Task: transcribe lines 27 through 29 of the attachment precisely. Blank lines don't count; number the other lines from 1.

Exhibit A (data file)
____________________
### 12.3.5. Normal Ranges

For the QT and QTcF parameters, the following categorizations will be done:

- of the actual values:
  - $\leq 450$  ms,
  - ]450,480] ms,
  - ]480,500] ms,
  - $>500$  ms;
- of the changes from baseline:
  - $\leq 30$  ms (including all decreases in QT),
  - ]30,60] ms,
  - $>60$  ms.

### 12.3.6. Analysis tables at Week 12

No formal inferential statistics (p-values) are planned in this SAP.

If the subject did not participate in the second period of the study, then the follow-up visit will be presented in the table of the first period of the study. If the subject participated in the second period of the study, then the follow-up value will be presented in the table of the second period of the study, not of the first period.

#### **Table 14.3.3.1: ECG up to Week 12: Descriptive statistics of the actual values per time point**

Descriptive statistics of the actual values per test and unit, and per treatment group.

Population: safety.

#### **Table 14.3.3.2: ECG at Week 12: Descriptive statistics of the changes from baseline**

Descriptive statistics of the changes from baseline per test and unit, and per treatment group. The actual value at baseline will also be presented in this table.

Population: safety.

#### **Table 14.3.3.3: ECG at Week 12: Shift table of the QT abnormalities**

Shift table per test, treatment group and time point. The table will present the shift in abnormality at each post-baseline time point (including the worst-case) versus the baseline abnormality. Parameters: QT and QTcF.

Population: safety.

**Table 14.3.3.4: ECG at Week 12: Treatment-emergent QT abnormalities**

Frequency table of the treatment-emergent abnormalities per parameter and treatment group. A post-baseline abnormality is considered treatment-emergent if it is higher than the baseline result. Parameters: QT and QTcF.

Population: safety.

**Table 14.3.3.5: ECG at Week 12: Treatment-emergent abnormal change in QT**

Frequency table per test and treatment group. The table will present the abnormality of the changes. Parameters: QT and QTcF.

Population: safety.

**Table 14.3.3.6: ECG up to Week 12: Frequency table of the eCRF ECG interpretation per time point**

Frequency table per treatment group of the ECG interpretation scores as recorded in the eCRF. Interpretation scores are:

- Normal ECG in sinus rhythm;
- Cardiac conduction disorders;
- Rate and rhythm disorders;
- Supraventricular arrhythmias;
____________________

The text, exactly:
**Table 14.3.3.5: ECG at Week 12: Treatment-emergent abnormal change in QT**

Frequency table per test and treatment group. The table will present the abnormality of the changes. Parameters: QT and QTcF.

Population: safety.